Patrol Instruction

Keep it moving

In a small group setting like a Patrol meeting, the important thing is to keep things moving. Plan a series of short "punchy" points to present, rather than a long winded lecture. Punctuate with questions and activities. For example, to present "Leave No Trace" to a Patrol, you could present each point, and then ask a question that let's the whole group call out the answer, before moving on to the next point. Keep it as spontaneous as possible- this is the great thing about a small group presentation- it's fairly easy to keep control, so you can afford to take chances.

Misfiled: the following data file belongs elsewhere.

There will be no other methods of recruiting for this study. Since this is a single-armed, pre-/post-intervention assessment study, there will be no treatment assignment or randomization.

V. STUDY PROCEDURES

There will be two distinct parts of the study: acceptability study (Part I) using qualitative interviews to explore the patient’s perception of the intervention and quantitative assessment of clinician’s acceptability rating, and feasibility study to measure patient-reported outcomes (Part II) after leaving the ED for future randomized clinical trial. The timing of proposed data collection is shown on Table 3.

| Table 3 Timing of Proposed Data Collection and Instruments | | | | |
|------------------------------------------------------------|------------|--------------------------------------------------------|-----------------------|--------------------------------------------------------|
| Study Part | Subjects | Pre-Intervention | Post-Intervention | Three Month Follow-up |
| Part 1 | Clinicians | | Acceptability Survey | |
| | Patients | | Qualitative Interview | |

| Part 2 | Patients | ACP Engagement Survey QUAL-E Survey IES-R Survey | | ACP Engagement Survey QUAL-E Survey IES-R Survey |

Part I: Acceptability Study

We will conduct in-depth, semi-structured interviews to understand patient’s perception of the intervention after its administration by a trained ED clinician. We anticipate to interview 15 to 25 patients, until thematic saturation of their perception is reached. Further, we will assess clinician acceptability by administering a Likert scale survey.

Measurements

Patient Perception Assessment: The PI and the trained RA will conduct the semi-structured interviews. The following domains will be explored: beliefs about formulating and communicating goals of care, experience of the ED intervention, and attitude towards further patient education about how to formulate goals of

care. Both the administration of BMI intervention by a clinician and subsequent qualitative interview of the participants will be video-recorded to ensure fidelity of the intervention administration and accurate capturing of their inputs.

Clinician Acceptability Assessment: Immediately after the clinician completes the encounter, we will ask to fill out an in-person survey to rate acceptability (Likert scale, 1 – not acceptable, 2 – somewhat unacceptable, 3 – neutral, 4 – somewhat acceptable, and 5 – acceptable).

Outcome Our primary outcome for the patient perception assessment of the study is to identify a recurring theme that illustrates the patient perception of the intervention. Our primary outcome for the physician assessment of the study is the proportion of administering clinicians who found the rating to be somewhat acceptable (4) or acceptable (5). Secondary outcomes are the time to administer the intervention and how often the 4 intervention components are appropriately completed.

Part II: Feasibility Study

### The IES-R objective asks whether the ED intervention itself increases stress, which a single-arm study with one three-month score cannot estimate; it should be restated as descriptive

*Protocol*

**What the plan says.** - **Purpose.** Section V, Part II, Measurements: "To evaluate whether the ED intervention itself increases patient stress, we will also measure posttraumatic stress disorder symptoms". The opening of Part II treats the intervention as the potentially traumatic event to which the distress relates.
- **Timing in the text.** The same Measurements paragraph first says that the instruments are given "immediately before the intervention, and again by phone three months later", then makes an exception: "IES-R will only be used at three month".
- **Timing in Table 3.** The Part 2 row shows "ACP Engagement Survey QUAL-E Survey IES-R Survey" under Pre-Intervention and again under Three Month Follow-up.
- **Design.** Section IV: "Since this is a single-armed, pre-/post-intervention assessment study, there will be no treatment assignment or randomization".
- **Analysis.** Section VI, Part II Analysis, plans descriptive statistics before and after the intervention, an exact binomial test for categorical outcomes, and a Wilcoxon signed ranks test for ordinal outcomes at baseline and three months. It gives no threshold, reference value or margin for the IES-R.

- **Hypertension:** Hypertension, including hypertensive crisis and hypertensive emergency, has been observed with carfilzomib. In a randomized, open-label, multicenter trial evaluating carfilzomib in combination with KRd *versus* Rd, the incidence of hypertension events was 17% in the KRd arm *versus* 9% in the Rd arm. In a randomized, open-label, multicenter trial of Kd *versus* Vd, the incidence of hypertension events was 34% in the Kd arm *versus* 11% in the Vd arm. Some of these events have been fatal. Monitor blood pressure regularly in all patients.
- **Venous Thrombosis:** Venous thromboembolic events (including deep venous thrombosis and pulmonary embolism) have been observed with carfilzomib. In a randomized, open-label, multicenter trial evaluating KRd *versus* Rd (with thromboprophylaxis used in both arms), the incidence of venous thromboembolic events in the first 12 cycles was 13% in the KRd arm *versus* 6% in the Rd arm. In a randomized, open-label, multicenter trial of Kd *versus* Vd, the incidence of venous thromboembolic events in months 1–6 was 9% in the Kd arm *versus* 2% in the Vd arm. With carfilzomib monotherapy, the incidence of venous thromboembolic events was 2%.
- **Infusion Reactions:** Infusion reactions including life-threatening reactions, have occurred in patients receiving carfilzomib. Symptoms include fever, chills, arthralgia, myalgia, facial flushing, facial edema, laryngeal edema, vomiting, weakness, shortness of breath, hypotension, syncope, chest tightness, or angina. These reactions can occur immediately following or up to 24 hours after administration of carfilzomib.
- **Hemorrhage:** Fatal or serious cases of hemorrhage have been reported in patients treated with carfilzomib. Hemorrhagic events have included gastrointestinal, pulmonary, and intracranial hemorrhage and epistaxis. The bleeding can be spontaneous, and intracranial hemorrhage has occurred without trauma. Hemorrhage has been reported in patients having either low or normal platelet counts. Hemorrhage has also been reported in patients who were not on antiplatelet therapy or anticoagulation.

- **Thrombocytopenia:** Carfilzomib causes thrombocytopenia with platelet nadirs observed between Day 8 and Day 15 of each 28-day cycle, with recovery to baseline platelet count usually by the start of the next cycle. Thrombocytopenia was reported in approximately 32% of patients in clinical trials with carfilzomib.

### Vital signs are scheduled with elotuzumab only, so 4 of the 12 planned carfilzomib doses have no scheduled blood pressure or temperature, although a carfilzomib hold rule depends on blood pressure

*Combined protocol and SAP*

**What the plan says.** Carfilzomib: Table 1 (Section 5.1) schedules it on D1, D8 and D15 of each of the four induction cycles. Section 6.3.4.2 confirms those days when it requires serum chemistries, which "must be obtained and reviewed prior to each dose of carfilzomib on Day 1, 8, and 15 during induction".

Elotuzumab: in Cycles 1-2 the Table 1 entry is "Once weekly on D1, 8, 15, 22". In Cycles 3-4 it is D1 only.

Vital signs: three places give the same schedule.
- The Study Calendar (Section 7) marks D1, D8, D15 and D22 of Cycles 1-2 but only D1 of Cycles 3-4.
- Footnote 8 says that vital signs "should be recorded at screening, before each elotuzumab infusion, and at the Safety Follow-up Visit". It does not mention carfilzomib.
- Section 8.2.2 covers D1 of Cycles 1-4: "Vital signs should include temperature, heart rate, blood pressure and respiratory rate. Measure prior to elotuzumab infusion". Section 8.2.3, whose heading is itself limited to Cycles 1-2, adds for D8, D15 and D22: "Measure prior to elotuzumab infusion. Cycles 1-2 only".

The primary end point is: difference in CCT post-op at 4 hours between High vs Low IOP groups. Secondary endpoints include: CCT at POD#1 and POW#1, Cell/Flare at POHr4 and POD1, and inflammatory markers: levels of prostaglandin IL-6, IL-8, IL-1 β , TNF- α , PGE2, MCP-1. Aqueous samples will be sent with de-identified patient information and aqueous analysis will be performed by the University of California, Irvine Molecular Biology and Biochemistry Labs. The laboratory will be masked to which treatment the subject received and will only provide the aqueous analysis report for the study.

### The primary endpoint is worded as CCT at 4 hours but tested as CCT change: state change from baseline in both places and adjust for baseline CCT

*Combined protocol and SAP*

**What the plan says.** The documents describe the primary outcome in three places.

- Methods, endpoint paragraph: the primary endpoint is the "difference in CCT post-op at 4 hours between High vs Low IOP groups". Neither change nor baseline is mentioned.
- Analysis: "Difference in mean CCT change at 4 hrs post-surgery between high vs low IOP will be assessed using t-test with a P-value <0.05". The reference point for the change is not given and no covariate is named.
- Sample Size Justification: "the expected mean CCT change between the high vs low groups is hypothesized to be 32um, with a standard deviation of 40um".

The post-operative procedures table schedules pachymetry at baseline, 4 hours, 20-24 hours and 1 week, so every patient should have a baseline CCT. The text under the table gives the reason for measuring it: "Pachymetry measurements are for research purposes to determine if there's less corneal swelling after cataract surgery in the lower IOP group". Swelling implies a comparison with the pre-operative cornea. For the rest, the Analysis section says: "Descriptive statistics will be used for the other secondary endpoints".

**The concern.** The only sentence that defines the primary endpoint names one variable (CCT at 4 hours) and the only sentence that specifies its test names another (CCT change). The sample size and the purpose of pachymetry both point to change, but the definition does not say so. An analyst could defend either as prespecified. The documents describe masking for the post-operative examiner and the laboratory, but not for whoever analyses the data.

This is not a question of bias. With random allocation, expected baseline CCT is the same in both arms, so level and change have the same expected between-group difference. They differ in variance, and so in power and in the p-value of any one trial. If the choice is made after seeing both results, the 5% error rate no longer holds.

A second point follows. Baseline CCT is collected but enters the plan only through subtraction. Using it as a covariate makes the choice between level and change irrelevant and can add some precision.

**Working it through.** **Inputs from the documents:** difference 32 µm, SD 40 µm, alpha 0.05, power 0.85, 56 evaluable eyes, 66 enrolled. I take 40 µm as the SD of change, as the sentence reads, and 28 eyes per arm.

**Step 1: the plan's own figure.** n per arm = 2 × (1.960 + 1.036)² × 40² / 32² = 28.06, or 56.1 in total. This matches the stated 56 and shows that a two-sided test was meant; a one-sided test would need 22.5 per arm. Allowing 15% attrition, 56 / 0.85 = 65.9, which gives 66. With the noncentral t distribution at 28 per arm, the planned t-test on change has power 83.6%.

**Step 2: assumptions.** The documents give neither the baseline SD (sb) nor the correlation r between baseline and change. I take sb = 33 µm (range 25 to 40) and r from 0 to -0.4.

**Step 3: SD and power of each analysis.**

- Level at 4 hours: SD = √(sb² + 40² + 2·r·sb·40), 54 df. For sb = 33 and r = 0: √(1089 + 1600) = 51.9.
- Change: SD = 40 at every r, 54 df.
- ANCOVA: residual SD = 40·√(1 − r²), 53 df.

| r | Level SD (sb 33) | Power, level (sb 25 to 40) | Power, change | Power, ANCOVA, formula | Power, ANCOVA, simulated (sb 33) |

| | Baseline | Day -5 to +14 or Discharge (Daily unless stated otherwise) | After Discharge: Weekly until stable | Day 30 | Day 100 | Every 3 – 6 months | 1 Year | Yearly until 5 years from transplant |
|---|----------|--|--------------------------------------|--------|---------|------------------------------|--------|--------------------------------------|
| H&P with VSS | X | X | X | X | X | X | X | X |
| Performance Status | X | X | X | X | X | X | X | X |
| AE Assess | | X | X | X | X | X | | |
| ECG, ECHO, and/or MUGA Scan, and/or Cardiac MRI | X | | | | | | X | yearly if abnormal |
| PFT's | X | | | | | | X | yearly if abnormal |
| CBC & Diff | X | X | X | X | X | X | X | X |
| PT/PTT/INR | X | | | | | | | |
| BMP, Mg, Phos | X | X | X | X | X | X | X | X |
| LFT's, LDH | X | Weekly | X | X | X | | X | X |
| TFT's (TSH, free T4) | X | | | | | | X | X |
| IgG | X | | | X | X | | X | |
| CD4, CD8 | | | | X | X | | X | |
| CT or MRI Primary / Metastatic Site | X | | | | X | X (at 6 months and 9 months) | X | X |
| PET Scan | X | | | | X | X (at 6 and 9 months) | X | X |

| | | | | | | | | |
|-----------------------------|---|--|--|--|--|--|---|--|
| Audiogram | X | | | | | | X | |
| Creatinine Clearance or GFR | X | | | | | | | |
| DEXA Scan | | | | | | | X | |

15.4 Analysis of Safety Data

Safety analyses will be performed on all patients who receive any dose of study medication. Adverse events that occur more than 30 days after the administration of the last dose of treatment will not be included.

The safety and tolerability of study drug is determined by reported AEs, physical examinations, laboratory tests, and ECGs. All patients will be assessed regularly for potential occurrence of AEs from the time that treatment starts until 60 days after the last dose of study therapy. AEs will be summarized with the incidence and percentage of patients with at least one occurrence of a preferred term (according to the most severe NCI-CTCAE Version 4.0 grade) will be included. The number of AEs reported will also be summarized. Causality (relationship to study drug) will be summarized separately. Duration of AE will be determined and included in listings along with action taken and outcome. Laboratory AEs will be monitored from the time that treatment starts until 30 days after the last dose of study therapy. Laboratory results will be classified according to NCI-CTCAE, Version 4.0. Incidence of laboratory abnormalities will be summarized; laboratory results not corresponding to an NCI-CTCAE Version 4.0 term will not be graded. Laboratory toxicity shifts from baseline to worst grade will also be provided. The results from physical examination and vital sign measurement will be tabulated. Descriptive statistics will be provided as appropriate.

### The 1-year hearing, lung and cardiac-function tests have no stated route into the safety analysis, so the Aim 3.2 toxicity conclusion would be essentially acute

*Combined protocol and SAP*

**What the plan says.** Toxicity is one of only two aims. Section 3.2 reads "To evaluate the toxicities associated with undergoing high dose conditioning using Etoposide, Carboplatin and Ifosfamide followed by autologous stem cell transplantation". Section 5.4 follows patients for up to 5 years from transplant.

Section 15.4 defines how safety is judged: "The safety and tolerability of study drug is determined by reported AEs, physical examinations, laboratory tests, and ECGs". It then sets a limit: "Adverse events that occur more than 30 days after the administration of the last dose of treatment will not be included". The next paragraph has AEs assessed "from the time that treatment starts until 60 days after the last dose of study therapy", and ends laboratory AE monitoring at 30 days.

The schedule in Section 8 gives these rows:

Keep it interactive

To keep their attention in a Patrol meeting, keep your presentation as interactive as possible. It's a small group, you'll be able to talk naturally to the individuals, and to keep an eye out for anyone who is tuned out or falling behind. Plan to ask questions (Quiz for Facts), and to have hands-on activities for your audience. For example:

  • Knots: a piece of rope to knot with
  • Wildlife Identification: a page with animal signs or plant leaves
  • Cooking: A Dutch oven or a patrol box

Remember how bored you get during a "dry bones" lecture, and use the small group opportunity to involve the Scouts!